Bus Ads Near Churches Urge Believers to Show Compassion for All God's Creatures by Going Vegan for Lent
For Immediate Release:
March 5, 2019
Megan Wiltsie 202-483-7382
Providence, R.I. – Just in time for Lent—and because Providence has one of the highest populations of Catholics in the U.S.—PETA is placing ads on bus shelters this week that encourage observers of Lent to leave all animals (including fish on Fridays) off their plates, both during and after the 40-day season. The ads show a fish’s face next to the words “I’m ME, Not MEAT. Go Vegan for Lent.”
The ads are located at 674 Westminster St., facing east, and 520 Hope St., facing south. They’re close to All Saints Memorial Church and Providence Presbyterian Church, respectively.
“Just like humans, fish feel pain and fear, have unique personalities, and value their own lives,” says PETA President Ingrid Newkirk. “PETA’s ads urge people to protect all sensitive animals from the hell of the meat industry by choosing merciful vegan meals during Lent and beyond.”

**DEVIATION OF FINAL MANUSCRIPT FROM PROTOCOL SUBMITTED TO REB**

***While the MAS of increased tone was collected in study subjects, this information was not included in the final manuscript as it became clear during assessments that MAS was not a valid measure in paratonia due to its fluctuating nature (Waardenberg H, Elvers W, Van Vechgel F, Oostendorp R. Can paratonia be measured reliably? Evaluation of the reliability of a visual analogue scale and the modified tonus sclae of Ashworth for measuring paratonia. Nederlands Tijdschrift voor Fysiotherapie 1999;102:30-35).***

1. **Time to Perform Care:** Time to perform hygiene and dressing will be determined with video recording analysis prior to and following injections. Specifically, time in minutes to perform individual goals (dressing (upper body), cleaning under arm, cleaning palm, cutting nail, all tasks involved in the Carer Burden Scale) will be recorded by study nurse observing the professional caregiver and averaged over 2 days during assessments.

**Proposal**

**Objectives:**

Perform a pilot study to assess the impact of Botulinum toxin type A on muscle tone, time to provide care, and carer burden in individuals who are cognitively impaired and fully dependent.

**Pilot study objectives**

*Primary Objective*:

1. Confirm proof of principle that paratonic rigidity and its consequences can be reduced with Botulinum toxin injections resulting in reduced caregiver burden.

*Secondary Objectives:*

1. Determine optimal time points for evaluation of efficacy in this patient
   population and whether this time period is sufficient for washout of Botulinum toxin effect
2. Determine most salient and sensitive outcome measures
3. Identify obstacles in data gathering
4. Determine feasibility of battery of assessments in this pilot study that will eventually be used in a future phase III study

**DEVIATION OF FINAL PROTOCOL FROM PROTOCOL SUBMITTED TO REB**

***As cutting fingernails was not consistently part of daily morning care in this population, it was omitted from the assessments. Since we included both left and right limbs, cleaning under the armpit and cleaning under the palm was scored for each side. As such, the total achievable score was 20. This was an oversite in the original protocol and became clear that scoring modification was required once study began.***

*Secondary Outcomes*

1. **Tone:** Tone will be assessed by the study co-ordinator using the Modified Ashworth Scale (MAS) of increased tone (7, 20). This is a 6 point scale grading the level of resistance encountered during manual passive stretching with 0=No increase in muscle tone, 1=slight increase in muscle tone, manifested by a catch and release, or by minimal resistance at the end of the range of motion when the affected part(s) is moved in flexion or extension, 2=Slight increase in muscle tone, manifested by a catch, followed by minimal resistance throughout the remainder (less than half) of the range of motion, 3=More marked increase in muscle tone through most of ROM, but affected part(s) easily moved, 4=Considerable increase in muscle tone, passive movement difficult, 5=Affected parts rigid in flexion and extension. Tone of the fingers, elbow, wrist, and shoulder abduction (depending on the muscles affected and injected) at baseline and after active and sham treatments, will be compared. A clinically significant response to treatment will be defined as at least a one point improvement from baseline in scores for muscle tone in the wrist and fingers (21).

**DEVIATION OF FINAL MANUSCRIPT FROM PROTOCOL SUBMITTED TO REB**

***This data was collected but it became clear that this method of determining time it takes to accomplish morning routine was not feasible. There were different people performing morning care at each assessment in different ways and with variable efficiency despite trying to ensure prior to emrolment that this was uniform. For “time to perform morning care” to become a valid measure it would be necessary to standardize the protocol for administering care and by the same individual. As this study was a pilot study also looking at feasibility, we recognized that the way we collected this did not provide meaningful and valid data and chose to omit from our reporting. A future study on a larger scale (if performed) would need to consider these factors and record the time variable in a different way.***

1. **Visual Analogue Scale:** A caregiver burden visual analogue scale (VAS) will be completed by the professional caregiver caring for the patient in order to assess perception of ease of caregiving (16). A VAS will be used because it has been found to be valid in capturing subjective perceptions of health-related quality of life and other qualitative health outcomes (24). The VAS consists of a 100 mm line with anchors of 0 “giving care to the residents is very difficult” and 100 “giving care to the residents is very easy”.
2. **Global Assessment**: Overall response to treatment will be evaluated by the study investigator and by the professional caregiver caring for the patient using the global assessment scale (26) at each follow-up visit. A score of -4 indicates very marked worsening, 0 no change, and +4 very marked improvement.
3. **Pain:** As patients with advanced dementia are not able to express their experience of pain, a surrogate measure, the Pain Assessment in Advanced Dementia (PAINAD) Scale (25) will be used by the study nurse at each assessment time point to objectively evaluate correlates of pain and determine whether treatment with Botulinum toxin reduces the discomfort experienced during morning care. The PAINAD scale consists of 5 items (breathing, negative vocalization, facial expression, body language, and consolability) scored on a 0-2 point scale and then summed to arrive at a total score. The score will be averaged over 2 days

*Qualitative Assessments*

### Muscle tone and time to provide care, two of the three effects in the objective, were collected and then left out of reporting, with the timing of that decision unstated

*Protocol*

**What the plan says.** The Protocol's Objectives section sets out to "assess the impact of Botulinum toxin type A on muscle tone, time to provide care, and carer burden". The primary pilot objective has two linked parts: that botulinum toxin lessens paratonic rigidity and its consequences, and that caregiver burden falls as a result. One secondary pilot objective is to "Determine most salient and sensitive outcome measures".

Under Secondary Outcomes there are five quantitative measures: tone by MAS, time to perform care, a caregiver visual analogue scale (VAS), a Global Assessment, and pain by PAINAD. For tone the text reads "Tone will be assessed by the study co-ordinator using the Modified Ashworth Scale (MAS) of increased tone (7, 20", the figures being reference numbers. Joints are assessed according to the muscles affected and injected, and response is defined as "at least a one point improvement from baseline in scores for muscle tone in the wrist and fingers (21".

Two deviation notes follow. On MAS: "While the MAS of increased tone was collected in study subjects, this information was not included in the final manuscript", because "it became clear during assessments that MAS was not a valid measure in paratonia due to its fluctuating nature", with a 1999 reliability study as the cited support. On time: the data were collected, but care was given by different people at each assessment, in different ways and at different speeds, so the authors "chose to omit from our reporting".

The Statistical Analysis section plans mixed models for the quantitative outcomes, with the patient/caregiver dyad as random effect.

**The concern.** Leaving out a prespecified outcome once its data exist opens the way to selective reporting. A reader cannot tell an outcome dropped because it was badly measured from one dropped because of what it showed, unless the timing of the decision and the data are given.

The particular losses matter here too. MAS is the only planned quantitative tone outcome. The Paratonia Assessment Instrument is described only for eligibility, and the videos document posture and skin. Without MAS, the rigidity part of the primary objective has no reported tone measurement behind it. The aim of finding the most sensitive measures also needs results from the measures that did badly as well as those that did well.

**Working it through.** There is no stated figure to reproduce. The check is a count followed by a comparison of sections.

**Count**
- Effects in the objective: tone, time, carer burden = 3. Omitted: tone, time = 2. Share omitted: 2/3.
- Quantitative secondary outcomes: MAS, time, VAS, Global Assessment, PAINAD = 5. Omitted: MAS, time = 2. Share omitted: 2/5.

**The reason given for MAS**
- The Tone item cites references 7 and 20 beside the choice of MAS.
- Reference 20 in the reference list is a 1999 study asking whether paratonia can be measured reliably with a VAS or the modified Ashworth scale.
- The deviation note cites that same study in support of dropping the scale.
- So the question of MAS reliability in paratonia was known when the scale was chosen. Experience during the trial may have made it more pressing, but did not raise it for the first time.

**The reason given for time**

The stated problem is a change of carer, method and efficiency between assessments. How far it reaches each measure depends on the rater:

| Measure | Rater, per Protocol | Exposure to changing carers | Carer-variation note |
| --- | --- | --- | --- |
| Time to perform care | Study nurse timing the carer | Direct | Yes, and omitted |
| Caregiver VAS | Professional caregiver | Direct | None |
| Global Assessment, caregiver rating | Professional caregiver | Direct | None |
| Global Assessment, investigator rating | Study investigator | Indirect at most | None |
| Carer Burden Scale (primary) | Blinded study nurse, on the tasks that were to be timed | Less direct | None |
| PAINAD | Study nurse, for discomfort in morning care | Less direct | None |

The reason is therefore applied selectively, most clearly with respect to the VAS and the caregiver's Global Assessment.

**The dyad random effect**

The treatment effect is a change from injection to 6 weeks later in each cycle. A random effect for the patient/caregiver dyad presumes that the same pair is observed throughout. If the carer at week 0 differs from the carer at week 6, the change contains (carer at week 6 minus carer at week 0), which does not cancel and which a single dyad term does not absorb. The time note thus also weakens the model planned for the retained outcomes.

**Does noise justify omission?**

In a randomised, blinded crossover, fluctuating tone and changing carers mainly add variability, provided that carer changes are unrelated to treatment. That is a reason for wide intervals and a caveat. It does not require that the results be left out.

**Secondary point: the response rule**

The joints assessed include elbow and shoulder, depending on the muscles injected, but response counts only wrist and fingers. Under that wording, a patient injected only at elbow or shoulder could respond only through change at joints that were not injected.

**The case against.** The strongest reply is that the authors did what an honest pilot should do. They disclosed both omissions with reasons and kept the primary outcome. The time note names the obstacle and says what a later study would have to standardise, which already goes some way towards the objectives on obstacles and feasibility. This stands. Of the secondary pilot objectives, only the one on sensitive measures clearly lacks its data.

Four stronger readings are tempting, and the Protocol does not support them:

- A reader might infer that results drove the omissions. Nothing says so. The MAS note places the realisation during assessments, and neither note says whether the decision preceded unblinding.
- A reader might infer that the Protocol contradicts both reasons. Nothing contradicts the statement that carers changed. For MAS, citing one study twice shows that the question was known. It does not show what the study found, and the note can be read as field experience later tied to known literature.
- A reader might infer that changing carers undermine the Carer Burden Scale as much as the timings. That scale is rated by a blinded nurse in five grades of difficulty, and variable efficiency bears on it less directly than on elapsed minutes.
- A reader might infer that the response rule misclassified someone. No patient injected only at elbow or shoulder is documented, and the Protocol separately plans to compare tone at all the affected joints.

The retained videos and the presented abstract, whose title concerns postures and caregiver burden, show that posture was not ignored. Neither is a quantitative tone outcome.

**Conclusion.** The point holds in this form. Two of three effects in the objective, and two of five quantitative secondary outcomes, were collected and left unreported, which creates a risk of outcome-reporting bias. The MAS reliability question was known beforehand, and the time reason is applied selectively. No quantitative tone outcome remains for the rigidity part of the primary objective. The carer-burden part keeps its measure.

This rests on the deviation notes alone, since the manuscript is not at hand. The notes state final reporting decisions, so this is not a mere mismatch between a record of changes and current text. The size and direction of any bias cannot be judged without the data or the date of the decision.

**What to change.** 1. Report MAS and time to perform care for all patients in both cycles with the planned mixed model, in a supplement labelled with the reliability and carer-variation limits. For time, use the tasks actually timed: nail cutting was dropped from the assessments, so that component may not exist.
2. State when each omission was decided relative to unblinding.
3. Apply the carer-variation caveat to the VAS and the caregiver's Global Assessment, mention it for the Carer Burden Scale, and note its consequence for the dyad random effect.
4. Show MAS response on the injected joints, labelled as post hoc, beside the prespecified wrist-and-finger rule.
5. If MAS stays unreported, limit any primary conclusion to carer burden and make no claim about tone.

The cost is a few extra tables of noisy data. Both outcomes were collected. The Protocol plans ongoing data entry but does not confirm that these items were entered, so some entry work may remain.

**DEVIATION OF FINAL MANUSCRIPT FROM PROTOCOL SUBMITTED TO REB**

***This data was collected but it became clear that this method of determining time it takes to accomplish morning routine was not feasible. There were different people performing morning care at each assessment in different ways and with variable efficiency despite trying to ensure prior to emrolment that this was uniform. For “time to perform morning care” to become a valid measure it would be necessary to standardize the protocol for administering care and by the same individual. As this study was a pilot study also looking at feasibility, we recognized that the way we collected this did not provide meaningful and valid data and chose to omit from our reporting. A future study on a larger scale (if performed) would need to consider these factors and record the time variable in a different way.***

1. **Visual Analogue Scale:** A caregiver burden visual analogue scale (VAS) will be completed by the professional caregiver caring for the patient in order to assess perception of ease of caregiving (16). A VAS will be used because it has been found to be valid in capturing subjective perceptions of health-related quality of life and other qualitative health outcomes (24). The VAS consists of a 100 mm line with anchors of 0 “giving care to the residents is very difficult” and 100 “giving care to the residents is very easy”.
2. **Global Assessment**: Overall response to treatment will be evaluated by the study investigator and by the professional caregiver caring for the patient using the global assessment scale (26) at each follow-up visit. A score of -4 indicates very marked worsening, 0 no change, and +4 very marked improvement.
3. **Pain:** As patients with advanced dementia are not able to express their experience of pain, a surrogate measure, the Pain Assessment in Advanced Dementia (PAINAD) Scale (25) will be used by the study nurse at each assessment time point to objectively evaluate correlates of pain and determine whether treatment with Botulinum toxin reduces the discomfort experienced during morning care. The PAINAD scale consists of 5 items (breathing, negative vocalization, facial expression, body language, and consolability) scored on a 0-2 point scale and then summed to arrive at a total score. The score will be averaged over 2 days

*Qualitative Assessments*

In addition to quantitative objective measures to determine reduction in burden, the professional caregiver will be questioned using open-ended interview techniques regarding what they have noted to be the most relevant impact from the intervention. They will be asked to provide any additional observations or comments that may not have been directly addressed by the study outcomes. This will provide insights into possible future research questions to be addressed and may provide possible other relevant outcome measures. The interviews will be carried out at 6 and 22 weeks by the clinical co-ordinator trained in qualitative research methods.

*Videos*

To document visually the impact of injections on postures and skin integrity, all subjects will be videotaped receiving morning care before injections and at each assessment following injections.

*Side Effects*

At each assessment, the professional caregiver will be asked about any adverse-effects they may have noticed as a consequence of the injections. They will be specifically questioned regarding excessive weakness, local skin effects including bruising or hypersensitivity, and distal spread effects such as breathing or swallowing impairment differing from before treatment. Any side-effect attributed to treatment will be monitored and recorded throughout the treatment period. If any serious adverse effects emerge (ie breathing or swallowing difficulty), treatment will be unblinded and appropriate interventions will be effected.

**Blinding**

PETA—whose motto reads, in part, that “animals are not ours to eat”—opposes speciesism, which is a supremacist worldview. More fish are killed for food each year than all other animals combined, yet they have no legal protection from abuse. They slowly suffocate or are crushed to death when they’re dragged out of the oceans in huge nets, and the throats and stomachs of those who survive are cut open on the decks of fishing boats.
Vegan meals spare other animals suffering, too: In today’s meat and dairy industries, chickens’ throats are cut while they’re still conscious, piglets are castrated without painkillers, and mother cows are separated from their beloved babies shortly after birth. Vegans are also less prone to suffering from heart disease, obesity, cancer, and diabetes than meat-eaters are.
For more information, please visit PETA.org.